Japan-South Korea relations have apparently deteriorated since then-South Korean President Moon Jae-in took office in May 2017. Among many issues promoting disharmony, Tokyo’s denials on historical issues such as “comfort women” and forced laborers have critically aggravated bilateral relations between South Korea and Japan for decades.
With Washington pushing its allies to mend their deteriorated ties to cope with regional issues effectively, South Korea’s government, now under conservative President Yoon Suk Yeol, has taken the initiative to end Seoul’s disagreement with Tokyo.
South Korean Foreign Minister Park Jin met Japanese Prime Minister Kishida Fumio on Tuesday, conveying Yoon’s condolences over the death of former Japanese Prime Minister Abe Shinzo. Kishida expressed appreciation for Yoon’s condolences.
During the meeting, Park delivered Seoul’s hopes to have a summit meeting between Yoon and Kishida to improve bilateral relations at a convenient time. Park also suggested inheriting the spirit of the joint declaration made between former South Korean President Kim Dae-jung and former Japanese Prime Minister Obuchi Keizo in 1998.
The Kim-Obuchi Declaration was an emblematic agreement reached between the two countries for rebuilding ties toward the 21st century. In the declaration, Obuchi “regarded in a spirit of humility the fact of history that Japan caused, during a certain period in the past, tremendous damage and suffering to the people of the Republic of Korea through its colonial rule, and expressed his deep remorse and heartfelt apology for this fact.” (The Republic of Korea is the official name of South Korea.)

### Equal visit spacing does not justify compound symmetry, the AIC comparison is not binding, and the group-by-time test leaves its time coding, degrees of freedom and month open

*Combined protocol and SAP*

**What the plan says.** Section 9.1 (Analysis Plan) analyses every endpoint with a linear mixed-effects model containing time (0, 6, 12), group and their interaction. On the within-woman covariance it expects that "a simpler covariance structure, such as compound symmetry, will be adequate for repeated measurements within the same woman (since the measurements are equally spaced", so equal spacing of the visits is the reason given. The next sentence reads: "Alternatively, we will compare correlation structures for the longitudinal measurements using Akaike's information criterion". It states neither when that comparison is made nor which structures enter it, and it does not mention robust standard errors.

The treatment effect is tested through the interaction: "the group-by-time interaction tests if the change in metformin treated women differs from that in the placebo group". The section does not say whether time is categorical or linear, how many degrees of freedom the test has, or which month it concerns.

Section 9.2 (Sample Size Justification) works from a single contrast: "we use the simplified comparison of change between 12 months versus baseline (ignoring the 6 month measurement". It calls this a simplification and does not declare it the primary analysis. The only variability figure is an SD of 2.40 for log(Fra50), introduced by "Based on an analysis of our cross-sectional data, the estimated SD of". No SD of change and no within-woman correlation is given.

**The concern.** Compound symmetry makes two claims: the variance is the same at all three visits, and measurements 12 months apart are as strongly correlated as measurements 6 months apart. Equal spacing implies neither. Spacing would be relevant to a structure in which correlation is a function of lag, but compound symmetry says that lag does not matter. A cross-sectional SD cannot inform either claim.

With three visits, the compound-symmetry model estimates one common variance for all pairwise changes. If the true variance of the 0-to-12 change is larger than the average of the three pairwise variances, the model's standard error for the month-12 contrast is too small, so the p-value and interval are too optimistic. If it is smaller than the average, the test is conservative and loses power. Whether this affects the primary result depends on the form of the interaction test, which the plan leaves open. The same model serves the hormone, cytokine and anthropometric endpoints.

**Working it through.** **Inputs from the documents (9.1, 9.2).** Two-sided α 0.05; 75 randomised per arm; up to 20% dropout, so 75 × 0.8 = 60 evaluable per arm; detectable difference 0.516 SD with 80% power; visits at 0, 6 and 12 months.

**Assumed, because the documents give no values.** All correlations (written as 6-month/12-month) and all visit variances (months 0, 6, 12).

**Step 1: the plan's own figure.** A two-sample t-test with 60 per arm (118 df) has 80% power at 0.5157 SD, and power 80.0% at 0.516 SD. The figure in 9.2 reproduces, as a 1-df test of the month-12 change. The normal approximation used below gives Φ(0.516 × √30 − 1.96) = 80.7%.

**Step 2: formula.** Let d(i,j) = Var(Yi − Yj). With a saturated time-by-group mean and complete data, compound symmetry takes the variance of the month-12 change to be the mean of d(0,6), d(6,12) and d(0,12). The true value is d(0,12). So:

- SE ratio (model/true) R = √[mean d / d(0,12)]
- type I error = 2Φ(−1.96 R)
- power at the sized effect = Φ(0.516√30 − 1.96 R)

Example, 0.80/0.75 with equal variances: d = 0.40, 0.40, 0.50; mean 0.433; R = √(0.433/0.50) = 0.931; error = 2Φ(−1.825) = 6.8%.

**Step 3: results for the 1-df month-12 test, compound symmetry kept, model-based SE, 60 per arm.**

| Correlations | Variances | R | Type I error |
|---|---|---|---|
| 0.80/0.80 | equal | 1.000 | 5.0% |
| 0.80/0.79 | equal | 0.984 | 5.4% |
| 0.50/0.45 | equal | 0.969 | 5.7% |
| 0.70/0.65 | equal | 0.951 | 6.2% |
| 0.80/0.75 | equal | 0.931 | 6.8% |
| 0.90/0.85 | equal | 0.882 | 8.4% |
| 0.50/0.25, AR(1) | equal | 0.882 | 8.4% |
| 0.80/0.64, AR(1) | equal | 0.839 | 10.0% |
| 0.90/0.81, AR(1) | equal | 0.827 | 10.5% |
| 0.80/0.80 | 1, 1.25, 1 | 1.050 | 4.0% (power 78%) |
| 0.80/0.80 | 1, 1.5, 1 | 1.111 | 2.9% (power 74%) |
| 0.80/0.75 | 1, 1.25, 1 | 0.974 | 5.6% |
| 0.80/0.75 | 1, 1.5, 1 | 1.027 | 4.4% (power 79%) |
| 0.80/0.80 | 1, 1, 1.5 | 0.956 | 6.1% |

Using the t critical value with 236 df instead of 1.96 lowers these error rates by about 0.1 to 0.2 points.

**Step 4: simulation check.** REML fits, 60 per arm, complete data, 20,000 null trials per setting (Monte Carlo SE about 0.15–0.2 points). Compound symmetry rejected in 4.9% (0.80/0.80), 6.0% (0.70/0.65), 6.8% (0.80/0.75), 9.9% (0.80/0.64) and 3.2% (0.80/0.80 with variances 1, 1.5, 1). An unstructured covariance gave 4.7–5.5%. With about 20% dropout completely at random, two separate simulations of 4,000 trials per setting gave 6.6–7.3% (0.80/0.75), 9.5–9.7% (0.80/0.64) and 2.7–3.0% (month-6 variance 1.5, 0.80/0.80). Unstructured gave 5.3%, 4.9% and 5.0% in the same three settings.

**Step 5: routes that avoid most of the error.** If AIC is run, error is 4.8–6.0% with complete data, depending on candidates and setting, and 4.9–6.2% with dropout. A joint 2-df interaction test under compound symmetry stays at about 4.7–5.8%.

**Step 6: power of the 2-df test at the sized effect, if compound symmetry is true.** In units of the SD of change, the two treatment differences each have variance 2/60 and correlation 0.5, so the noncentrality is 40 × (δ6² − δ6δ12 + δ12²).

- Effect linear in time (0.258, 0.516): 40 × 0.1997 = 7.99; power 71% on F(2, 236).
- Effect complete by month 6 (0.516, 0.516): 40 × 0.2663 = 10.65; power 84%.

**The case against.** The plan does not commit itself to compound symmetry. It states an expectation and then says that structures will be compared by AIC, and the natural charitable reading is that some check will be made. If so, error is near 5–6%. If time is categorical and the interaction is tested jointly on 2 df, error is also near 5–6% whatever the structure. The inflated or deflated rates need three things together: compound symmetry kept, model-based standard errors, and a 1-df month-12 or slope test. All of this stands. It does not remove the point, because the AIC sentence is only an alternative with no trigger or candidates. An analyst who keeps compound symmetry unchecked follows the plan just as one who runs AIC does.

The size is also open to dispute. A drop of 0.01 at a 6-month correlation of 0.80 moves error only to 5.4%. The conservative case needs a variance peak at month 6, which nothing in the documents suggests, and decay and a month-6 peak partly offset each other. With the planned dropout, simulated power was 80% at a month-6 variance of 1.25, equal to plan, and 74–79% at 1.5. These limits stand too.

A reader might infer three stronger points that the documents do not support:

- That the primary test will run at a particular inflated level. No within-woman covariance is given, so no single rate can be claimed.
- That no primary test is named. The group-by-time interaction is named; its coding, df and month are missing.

Obuchi did not specifically mention “comfort women” and forced laborers in his statement, but clearly he recognized the historical facts that Japan had committed crimes against innocent South Korean civilians during its colonial rule from 1910 to 1945. In order to develop relations with Japan, it is critically important for Seoul to see how Tokyo perceives the historical pain that South Koreans bear.
More importantly, Kim and Obuchi “shared the view that it was important that the peoples of both countries, the young generation in particular, deepen their understanding of history, and stressed the need to devote much attention and effort to that end.” This part of the statement is what South Koreans, including the surviving “comfort women,” hope to see implemented as an effort of the Japanese government to improve ties with South Korea. However, Tokyo has not followed through.
Since Abe was elected prime minister in 2012, Japan has reversed the 1998 joint declaration and distributed government-designed textbooks that covered factually inaccurate information on historical issues of deep concern to South Korea, including the sovereignty of Dokdo Island, comfort women, and forced laborers. Under the control of the Liberal Democratic Party, the Japanese government from the 2010s has explicitly shown a hawkish stance with regard to historical disputes with South Korea. This has been the main obstacle for governments in South Korea – both progressive and conservative – to negotiate.
After the meeting with Park, Kishida acknowledged Yoon’s condolences over Abe’s passing without delivering any comments on how he would seek to mend ties with South Korea. This implies that his strategy will remain the same: holding Seoul responsible for the deteriorated relationship.
Kishida has emphasized the importance of following the 1965 Treaty on Basic Relations Between South Korea and Japan. Simply, from Japan’s side, the historical disputes with South Korea have already been resolved since the Japanese government gave $500 million in compensation to the South Korean government in 1965.